Don’t underestimate the power of good old-fashioned H2O in keeping our joints and tissues healthy. Pale clear urine is a good sign that you’re sufficiently hydrated.

    Holistic Practices

    Stress elevates levels of a hormone called cortisol, which causes inflammation. This is why it’s so (read: SO) important to do what we can to reduce stress by way of lifestyle changes. Here are some totally doable, evidence-based tips:

    Cultivate a meditation practice

    Over time, you’ll condition yourself to be more present while letting thoughts come and go. We recommend guided meditations on apps such as Headspace, Insight Timer, and Calm. Meditation not your thing? Try Heathmath, a form of biofeedback that can help with anxiety management. It focuses on breathing and heart rate, two physiologic functions that can contribute to that anxious feeling.

    Cultivate a gratitude and/or journaling practice

    Studies have linked both practices to decreased anxiety, and they can also help improve general feelings of well-being and facilitate mindfulness. Here are some great tips on how to start a gratitude practice.

    Get high-quality sleep

    Sleep disruptions affect neurotransmitter and stress hormone levels which, in turn, impair thinking and emotional regulation. That’s why it’s so important to prioritize those Zzzzsss. Here’s a handy guide with behavioral, nutritional, and supplemental solutions.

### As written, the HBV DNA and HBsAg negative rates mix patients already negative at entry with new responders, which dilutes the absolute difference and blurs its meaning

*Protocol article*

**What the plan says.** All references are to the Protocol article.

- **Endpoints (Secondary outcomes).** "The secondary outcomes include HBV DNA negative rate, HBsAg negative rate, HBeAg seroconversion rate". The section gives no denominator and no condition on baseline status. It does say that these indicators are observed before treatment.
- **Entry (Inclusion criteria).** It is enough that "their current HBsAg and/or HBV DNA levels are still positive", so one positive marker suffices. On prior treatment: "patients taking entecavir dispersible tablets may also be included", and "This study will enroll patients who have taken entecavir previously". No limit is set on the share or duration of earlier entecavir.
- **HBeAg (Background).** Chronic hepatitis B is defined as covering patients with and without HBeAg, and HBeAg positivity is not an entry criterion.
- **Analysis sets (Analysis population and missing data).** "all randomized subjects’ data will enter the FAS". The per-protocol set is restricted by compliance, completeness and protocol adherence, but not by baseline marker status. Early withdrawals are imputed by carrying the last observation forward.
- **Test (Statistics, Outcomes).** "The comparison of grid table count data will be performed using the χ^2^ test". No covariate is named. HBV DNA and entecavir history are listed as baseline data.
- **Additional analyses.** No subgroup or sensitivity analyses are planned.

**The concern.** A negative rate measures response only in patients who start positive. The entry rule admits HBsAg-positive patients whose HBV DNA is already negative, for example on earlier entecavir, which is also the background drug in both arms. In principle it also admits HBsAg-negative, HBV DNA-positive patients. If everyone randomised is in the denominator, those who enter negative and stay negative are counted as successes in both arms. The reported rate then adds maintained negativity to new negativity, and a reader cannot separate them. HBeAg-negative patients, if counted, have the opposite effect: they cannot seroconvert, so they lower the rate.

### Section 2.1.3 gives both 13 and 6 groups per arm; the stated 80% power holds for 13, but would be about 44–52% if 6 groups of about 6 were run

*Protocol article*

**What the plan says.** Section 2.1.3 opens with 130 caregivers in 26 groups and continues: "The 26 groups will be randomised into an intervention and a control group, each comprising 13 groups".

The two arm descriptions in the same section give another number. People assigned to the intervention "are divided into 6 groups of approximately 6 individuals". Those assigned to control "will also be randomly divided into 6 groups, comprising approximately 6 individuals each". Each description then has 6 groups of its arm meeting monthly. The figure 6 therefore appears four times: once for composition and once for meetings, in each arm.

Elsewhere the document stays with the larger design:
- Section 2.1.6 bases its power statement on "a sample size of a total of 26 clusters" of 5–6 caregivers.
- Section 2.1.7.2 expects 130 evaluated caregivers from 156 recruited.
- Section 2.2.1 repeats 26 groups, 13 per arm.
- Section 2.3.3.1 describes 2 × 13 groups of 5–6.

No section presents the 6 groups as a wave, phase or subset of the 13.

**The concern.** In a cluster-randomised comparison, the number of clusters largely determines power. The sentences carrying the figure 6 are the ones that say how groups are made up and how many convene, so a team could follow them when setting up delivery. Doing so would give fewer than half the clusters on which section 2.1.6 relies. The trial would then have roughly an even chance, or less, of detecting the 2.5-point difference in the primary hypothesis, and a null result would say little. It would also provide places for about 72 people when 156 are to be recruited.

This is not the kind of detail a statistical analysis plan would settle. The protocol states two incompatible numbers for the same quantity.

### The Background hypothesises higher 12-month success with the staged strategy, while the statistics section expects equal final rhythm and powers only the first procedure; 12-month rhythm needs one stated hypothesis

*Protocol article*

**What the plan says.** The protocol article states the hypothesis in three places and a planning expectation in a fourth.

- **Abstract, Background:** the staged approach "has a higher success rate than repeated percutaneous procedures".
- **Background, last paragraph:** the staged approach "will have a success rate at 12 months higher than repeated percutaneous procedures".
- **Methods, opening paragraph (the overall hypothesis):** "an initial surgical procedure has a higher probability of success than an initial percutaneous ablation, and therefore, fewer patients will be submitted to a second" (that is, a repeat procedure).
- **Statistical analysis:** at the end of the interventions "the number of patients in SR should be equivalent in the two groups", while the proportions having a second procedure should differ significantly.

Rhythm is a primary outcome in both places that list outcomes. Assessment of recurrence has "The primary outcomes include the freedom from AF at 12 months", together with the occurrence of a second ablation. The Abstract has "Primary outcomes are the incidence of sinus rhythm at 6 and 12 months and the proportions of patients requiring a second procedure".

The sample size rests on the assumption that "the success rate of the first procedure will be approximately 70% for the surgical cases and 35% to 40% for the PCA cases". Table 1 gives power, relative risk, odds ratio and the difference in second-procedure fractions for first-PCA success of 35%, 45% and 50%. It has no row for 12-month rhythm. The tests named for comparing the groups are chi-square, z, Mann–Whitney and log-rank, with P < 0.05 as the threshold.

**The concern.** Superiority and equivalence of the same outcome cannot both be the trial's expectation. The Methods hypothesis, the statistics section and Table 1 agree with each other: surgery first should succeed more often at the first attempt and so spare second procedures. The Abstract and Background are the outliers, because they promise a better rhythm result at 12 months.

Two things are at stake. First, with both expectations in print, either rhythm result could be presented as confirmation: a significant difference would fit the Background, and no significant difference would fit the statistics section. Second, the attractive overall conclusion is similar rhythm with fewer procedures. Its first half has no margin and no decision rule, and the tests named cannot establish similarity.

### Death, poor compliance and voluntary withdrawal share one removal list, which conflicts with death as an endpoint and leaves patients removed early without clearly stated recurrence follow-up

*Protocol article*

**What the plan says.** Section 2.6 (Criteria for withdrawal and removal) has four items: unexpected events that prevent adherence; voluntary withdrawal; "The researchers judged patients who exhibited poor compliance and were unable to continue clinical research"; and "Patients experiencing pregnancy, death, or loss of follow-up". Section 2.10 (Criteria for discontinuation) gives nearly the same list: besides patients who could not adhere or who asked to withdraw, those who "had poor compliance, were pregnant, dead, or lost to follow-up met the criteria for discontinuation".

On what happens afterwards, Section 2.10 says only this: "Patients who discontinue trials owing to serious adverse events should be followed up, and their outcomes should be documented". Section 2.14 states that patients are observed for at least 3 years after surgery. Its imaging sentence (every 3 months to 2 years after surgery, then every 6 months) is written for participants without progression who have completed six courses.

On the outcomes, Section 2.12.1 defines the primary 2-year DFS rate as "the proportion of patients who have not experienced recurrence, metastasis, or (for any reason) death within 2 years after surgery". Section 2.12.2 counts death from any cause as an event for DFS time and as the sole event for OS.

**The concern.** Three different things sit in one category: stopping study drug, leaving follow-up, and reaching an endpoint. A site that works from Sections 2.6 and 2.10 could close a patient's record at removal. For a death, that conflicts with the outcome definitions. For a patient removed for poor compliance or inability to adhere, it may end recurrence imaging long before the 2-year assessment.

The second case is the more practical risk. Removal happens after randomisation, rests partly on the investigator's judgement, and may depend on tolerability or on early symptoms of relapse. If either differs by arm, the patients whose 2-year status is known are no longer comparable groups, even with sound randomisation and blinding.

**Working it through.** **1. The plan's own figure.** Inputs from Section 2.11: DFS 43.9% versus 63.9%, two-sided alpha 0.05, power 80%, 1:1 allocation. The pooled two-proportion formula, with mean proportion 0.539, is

Prioritize downtime with family & friends

    While we may be conditioned with a “go-go-go” mentality, it’s important to step back and prioritize rest and downtime with loved ones (pencil it into your calendar!). After all, human beings are social creatures, and we derive comfort from connection.

    Don’t forget about “me” time

    Call it what you want — self care, alone time, R&R — but you deserve it. There’s nothing “selfish” about taking time for yourself, especially when it supports your mental health and overall wellness. Think of it as putting your mask on first in an airplane, so you can be better equipped to help others.


    Because muscle is a more metabolically active tissue, regular exercise — specifically strength training — will help with weight maintenance as well as strength, endurance, stability, and balance in order to slow down muscle loss. Bonus points for the fact that strength training also supports bone health, which is particularly helpful for women since we lose strength and density at an accelerated rate around the onset of menopause (which in turn increases the risk of osteoporosis). You can find a variety of strength training workouts over on

    If you’re experiencing pain, it’s important to keep moving even though the discomfort may make you want to sit still. But instead of high-impact exercise, keep it low impact: walking, swimming, yoga, and barre are great options.

    Supplements & Over-the-Counter Solutions

    Supplements and over-the-counter solutions may be effective in easing joint and muscle pain…if you choose wisely. We recommend consulting with your healthcare provider first to ensure you’re using something with optimal efficacy and safety (i.e. backed by clinical research) or consulting with Elektra’s providers. Here’s a quick primer from our team on how to go about selecting high-quality supplements.